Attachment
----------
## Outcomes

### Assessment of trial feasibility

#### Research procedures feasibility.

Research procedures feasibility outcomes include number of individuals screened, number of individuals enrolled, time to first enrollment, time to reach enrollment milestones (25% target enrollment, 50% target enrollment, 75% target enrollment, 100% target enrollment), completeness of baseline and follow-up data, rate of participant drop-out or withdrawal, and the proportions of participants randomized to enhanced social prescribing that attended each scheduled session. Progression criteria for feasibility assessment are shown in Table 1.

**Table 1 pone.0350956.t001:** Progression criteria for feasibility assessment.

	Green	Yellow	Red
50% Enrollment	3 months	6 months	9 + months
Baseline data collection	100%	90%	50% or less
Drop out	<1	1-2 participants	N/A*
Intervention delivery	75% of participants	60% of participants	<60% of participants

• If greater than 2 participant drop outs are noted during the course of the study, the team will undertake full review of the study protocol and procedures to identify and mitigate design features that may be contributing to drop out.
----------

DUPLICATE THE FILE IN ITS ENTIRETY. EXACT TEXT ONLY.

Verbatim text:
## Outcomes

### Assessment of trial feasibility

#### Research procedures feasibility.

Research procedures feasibility outcomes include number of individuals screened, number of individuals enrolled, time to first enrollment, time to reach enrollment milestones (25% target enrollment, 50% target enrollment, 75% target enrollment, 100% target enrollment), completeness of baseline and follow-up data, rate of participant drop-out or withdrawal, and the proportions of participants randomized to enhanced social prescribing that attended each scheduled session. Progression criteria for feasibility assessment are shown in Table 1.

**Table 1 pone.0350956.t001:** Progression criteria for feasibility assessment.

	Green	Yellow	Red
50% Enrollment	3 months	6 months	9 + months
Baseline data collection	100%	90%	50% or less
Drop out	<1	1-2 participants	N/A*
Intervention delivery	75% of participants	60% of participants	<60% of participants

• If greater than 2 participant drop outs are noted during the course of the study, the team will undertake full review of the study protocol and procedures to identify and mitigate design features that may be contributing to drop out.